Taxes, Deficit Dominate Discussions by GOP, Democrats

Republicans talk tax cuts, deficit reduction; Democrats call for jobs, aid to unemployed

The economy was prominent on the Sunday talk shows; once again Republicans and Democrats duked it out over their differing views of what’s needed and what will happen in the coming year.

On Fox News Sunday, Sen. Kent Conrad, D-N.D., chairman of the Senate budget committee, talked about the deficit commission, and his idea for a summit meeting that would include not just House and Senate leaders, but also the president and his representatives. As originally designed, he said, the secretary of the treasury would head the commission, and the head of OMB would be one of its members. That, of course, has not happened. However, Conrad said that the commission’s recommendations were a “strong beginning,” and a large part of it could be approved, although he added that “we need more.”

Rep. Jeb Hensarling, R-Texas, said that while the commission’s recommendation was an “adult bipartisan conversation,” it also represented “a roughly $2 trillion tax increase on the American people and does not fundamentally address the key driver of our national fiscal crisis,” which he said is health care.

Hensarling and Conrad disagreed about the cost impact of the health care plan, which Hensarling said would raise costs; Conrad pointed out that CBO said it would substantially reduce costs. The two also disagreed about tax cuts, which Conrad supported for the middle class and poor and which Hensarling wanted for the wealthy as well. Hensarling also sidestepped the question when host Chris Wallace asked how Republicans would pay for the tax cut for the affluent, when they were objecting to extending unemployment benefits without finding a way to pay for them.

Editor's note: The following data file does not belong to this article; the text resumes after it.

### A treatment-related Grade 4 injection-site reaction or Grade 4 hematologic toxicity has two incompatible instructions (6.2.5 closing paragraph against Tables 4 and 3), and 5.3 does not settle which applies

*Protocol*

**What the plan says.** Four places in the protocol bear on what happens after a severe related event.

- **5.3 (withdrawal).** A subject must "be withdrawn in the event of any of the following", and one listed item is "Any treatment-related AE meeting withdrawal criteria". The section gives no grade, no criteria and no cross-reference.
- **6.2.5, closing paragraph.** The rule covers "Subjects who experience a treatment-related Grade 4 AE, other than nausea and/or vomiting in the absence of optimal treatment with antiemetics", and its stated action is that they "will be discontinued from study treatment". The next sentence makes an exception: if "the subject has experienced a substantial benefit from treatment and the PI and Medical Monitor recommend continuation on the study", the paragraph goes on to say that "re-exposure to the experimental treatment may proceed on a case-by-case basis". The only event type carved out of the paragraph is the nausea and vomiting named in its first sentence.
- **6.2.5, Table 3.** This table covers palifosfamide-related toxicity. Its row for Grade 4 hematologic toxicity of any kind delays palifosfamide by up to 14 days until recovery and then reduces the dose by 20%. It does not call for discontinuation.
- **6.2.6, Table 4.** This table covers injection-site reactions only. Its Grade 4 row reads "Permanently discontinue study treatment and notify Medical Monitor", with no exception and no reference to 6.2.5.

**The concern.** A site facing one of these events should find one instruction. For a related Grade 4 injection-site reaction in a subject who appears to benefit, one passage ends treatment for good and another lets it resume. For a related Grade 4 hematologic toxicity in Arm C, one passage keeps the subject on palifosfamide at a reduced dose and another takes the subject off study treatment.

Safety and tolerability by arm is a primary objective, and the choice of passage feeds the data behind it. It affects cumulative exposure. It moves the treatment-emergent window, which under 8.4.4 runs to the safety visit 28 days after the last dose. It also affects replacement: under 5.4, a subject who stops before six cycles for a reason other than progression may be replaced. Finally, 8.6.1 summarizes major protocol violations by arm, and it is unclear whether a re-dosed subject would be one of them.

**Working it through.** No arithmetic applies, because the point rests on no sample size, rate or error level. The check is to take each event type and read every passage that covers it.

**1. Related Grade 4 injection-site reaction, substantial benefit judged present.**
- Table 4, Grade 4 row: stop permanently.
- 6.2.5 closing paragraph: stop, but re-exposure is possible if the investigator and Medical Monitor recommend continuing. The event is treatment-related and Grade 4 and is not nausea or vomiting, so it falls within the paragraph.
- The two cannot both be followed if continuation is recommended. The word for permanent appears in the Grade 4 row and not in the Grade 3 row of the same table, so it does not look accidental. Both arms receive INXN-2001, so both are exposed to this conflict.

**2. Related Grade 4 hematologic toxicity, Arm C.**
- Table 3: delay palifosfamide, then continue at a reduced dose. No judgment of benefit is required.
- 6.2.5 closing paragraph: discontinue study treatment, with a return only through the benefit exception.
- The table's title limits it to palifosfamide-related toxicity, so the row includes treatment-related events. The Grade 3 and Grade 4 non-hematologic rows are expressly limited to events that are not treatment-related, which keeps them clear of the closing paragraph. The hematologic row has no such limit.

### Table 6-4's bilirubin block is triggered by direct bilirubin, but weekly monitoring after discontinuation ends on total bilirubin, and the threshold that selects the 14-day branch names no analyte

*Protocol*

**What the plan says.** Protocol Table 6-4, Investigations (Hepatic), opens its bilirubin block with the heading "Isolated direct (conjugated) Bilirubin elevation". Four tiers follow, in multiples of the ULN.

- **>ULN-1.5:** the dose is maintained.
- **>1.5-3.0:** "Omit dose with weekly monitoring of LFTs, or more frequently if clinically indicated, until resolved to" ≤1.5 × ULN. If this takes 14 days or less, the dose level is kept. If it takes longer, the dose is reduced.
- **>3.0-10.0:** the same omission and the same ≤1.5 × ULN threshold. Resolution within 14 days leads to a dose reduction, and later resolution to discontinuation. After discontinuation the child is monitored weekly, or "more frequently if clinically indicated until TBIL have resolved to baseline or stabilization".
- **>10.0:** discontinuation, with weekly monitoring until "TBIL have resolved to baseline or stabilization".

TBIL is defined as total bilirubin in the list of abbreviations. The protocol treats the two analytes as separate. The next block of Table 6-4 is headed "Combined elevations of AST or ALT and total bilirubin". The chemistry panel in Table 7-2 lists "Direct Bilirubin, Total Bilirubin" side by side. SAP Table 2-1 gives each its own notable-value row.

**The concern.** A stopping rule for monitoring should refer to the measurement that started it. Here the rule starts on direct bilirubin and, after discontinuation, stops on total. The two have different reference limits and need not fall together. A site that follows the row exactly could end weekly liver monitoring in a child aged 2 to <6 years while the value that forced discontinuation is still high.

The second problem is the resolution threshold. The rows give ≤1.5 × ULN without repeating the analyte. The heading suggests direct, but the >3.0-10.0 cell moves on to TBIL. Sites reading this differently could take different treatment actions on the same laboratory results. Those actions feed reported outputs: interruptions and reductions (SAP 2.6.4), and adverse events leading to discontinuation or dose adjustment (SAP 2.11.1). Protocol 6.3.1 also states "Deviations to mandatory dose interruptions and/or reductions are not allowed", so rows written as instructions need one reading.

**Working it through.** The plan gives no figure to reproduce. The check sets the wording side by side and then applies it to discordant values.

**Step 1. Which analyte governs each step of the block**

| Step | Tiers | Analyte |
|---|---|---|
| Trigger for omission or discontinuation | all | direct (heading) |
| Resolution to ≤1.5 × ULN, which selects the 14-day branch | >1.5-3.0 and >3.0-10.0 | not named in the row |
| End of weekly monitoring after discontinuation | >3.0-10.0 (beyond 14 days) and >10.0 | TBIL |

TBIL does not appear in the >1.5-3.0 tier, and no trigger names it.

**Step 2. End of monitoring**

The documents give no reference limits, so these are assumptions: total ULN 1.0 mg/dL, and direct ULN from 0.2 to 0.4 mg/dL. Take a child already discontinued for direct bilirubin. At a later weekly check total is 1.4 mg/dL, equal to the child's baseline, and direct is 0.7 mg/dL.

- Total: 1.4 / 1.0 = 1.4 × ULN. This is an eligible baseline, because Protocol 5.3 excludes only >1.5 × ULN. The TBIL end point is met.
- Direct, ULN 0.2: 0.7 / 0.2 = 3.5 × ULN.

Former Speaker of the House Newt Gingrich advocated asking businesses the number of years of tax cuts they would need in order to begin to create jobs. Gingrich added that currently businesses would not hire because they were so concerned about the status of the tax laws. In the panel discussion, Juan Williams of Fox pointed out that the latest poll shows that a majority of Americans “are opposed to extending tax cuts for those who make more than the $250,000. In fact, most Republicans don't even support it,” he added. And he wondered why Obama wasn’t negotiating harder to gain tax cuts for the under-$250,000 crowd and for an extension of unemployment benefits.

On Meet the Press, Sen. Mitch McConnell, R-Ky., said, “I think it's pretty clear now taxes are not going up on anybody in the middle of this recession.” Still under discussion, he said, was how long the tax breaks should continue, and “many other issues ... on unemployment compensation.” Notwithstanding the poll mentioned by Williams on Fox, he added, “In other words, it's bipartisan opposition to raising taxes on anybody at this time.” When host David Gregory pressed him on how many jobs the Bush tax cuts had created since they had been in effect, he sidestepped, saying only, “Imagine, imagine how much worse it would been if we'd had the, the higher tax rate.”

McConnell also intimated that nothing would be done on any unemployment extension until the issue of tax cuts had been settled and “until [we] decide how we're going to fund the government for the next 10 months.” He also refused to commit to saying one way or another how he felt about the deficit commission’s proposals, saying, “[I]t would be absolutely irresponsibleto sit here on a Sunday talk show and blow the talks by starting to endorse and rule out things.”

Sen. John Kerry, D-Mass., said that the failed vote on tax cuts on Saturday “made it very, very clear this enormous divide between the Republicans and the Democrats. The Republicans are fighting to keep in place a tax policy that has failed over the last eight years. We have had a net loss of jobs, and what we've seen is a Republican Party that's absolutely prepared to deny unemployment insurance to people who have been laid off.”

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